For decades, Nigeria has grappled with chronic power shortages, an issue that has repeatedly dominated election campaigns and policy debates.

Data from the Nigeria Electricity System Operator revealed that power delivery from Generation Companies (Gencos) to Distribution Companies (Discos) via the Transmission Company of Nigeria (TCN) has seen only a modest increase.

From an average of 3,400 MW in November 2013, it has risen to 4,160 MW as of June 12, 2024, marking a 22 percent increase.

In stark contrast, the Dangote Refinery, which began construction in 2018, now produces 1,500 MW of power for its operations.

This significant output not only surpasses the national grid’s decade-long expansion but also emphasizes the private sector’s ability to address Nigeria’s power challenges more efficiently.

“We don’t put pressure on the grid. We produce about 1,500 megawatts of power for self-consumption,” stated Aliko Dangote at the Afreximbank Annual Meetings and AfriCaribbean Trade & Investment Forum in Nassau, The Bahamas.

This development underscores concerns regarding the slow pace of growth in Nigeria’s power sector despite substantial investments and an 11-year-old privatisation effort.

“The government and some operators in the sector may claim there has been some form of growth since 2013, but in actual terms, how many people are benefiting from the privatised power sector?” questioned Charles Akinbobola, a senior energy analyst at Sofidam Capital.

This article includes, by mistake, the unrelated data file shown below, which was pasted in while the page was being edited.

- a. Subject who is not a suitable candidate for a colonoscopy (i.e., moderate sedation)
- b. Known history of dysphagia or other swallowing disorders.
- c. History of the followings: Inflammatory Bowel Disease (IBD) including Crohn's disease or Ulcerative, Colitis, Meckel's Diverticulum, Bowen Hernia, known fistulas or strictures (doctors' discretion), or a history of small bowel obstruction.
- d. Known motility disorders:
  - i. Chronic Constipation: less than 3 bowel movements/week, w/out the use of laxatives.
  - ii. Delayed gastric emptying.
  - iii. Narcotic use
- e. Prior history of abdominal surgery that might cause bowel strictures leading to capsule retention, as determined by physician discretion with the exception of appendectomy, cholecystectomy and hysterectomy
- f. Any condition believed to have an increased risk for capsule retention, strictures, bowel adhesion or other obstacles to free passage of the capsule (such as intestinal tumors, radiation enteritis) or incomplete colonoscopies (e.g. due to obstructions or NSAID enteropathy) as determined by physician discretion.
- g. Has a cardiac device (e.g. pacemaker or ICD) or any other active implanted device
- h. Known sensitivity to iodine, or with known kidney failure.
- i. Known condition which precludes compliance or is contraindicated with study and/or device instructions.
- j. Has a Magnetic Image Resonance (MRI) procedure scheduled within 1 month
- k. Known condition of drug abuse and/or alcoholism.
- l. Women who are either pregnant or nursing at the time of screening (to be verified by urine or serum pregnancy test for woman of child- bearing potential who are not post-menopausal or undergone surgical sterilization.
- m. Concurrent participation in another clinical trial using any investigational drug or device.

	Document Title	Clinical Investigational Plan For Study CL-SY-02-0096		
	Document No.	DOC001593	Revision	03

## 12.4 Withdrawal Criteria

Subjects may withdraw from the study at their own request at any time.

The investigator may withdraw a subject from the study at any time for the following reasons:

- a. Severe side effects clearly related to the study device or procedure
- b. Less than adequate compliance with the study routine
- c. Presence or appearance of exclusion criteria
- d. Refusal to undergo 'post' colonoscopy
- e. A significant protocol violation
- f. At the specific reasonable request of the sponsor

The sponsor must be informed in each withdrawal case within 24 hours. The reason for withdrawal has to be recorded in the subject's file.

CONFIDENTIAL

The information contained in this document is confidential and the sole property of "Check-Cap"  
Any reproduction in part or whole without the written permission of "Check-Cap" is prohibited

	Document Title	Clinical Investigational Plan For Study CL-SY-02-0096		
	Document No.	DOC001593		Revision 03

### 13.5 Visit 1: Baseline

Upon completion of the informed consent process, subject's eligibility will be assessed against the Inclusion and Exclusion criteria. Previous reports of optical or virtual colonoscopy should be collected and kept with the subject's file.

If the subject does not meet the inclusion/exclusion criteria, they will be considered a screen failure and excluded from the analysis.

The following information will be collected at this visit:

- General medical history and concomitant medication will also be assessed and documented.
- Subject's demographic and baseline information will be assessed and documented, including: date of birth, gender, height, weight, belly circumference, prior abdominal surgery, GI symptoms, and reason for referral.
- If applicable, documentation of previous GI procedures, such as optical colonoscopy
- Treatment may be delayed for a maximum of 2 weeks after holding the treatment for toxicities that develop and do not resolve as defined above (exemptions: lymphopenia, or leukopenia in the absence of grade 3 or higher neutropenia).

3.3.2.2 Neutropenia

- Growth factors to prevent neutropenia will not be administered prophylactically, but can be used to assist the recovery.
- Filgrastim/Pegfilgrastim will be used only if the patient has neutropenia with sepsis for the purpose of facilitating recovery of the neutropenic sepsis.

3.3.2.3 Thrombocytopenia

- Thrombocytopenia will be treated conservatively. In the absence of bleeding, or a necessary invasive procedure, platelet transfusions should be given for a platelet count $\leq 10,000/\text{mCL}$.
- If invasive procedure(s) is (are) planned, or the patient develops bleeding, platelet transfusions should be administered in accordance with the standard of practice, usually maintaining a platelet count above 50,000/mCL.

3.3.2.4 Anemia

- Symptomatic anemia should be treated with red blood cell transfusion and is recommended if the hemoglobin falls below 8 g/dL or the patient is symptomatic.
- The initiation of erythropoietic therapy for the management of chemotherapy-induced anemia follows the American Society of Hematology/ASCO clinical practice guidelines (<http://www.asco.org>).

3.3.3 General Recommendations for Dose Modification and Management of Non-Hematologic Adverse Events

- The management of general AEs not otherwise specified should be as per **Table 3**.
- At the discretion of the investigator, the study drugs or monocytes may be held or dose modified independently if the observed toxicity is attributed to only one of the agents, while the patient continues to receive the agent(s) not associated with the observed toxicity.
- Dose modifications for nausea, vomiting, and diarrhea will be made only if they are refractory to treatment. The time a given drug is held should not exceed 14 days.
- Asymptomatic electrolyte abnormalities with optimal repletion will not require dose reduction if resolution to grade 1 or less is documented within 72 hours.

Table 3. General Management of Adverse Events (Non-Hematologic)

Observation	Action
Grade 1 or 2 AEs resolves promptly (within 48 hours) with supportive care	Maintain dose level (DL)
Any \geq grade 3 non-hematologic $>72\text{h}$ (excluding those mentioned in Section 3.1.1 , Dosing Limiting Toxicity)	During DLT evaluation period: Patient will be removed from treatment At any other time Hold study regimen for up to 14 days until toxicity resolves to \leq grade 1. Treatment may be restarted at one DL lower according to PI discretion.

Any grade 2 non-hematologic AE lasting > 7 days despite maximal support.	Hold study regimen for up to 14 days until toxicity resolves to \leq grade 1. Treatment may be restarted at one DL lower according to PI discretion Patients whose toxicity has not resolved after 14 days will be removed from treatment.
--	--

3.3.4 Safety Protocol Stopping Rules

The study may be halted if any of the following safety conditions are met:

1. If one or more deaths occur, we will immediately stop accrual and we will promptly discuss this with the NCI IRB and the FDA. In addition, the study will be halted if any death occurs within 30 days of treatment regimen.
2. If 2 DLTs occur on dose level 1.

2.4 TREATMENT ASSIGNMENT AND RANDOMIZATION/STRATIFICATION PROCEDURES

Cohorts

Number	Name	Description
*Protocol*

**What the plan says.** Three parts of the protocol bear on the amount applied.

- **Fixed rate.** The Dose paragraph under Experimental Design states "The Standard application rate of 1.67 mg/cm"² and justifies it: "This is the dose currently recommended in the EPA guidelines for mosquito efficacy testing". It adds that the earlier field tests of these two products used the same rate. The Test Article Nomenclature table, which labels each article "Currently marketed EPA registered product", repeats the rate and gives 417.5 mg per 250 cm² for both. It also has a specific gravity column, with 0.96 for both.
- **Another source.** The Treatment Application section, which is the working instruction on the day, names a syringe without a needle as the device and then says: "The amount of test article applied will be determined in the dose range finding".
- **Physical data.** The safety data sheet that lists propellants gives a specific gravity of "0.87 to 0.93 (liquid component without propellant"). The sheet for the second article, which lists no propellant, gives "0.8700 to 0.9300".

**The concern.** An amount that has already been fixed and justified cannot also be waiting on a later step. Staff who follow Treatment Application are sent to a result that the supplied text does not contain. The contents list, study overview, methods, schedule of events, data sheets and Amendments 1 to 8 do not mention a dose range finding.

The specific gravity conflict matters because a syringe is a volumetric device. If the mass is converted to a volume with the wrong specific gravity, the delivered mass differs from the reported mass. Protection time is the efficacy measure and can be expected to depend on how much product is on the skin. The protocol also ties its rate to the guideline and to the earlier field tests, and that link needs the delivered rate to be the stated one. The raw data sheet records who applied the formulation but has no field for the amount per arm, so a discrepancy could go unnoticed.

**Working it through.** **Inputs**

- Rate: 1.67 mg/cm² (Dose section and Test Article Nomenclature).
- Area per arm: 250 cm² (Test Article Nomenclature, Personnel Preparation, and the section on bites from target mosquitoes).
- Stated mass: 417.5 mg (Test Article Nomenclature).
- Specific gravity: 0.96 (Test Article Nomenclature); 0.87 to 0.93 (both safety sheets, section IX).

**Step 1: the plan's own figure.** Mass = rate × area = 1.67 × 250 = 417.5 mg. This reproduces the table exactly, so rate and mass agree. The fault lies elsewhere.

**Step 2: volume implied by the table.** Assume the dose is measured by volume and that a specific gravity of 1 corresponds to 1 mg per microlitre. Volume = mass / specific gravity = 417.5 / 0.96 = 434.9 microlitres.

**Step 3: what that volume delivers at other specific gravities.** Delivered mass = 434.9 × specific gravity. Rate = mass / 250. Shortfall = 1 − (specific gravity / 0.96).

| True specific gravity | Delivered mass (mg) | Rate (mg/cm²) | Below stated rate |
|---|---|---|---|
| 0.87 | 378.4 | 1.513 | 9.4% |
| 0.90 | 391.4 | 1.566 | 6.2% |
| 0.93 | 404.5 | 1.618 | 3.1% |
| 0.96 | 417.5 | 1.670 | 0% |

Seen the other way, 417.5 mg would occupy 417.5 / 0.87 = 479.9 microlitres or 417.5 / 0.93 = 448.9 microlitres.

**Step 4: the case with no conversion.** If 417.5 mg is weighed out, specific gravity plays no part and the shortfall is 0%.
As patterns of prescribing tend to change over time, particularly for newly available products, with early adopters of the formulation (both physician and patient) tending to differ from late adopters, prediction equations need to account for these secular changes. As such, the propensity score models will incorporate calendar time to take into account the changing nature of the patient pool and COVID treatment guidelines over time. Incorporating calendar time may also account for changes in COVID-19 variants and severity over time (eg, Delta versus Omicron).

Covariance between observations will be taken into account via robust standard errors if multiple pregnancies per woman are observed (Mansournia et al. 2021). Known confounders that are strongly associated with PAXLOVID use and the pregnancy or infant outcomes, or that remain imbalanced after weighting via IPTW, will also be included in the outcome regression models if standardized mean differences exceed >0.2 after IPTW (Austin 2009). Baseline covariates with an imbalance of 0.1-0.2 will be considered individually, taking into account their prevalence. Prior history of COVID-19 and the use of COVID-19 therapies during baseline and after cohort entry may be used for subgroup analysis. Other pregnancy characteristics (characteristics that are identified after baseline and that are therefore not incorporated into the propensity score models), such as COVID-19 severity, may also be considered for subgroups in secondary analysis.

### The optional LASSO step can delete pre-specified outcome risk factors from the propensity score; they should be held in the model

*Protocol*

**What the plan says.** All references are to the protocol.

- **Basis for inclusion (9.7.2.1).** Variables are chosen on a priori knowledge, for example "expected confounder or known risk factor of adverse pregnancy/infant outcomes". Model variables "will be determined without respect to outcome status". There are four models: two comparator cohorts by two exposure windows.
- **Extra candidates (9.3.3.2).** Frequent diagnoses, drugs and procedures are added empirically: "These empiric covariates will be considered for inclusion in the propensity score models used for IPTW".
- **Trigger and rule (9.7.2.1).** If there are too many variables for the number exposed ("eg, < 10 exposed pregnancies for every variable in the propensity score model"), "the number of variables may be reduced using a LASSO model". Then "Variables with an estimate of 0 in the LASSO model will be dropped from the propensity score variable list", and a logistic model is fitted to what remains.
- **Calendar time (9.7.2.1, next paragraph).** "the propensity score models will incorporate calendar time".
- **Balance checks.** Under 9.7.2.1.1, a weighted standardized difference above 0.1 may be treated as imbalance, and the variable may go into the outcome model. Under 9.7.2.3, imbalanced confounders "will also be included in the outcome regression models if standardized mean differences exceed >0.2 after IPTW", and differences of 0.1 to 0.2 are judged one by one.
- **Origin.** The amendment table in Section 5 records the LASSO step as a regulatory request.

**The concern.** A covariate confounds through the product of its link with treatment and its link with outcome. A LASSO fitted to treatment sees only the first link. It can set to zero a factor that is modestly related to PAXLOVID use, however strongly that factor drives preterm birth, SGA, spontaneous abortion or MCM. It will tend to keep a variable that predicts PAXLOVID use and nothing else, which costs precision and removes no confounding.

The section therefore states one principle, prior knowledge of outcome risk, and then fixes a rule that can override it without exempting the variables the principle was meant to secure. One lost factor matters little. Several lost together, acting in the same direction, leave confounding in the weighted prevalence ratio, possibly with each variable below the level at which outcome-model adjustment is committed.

He added, “The challenge of the power sector has not entirely been the scarcity of funds. Several trillions of naira have been pumped into that industry. The sector has been plagued by the shortcomings of its managers.”

Comparatively, Nigeria’s power production capacity of 13,000 MW falls significantly short of South Africa’s 58,095 MW, despite having a similar-sized economy and a quarter of Nigeria’s population.

The ageing national grid, however, delivers only about 4,000 MW to over 200 million citizens—roughly the power consumption of Edinburgh’s 548,000 residents.

Other African nations have made more significant strides in addressing their power needs.

Egypt, for instance, added 28,229 MW to its national grid between December 2015 and December 2018, achieving a total installed capacity of 58,818 MW.

This was accomplished through a fast-track project and a substantial partnership with Siemens, adding 14,400 MW in just 2.5 years.

The sluggish growth of Nigeria’s power sector is not just a technical issue but a significant economic one. Rising energy costs and unreliable power supply have disrupted productive activities, forcing many factories to self-generate more than 14,000 MW of electricity.

According to the Manufacturers Association of Nigeria, member companies spent N639 billion on alternative energy sources between 2014 and 2021, further highlighting the inefficiencies within the public power supply system.

“The power sector’s inefficiencies cost consumers billions of naira and stifle economic growth,” noted Muda Yusuf, CEO of the Centre for the Promotion of Private Enterprise. “There are issues of technical and commercial losses which are yet to be addressed. These inefficiencies are costs that consumers are compelled or expected to pay for as part of the cost recovery argument.”

The stark contrast in power generation between the Dangote Refinery and the national grid serves as a wake-up call for Nigeria’s power sector.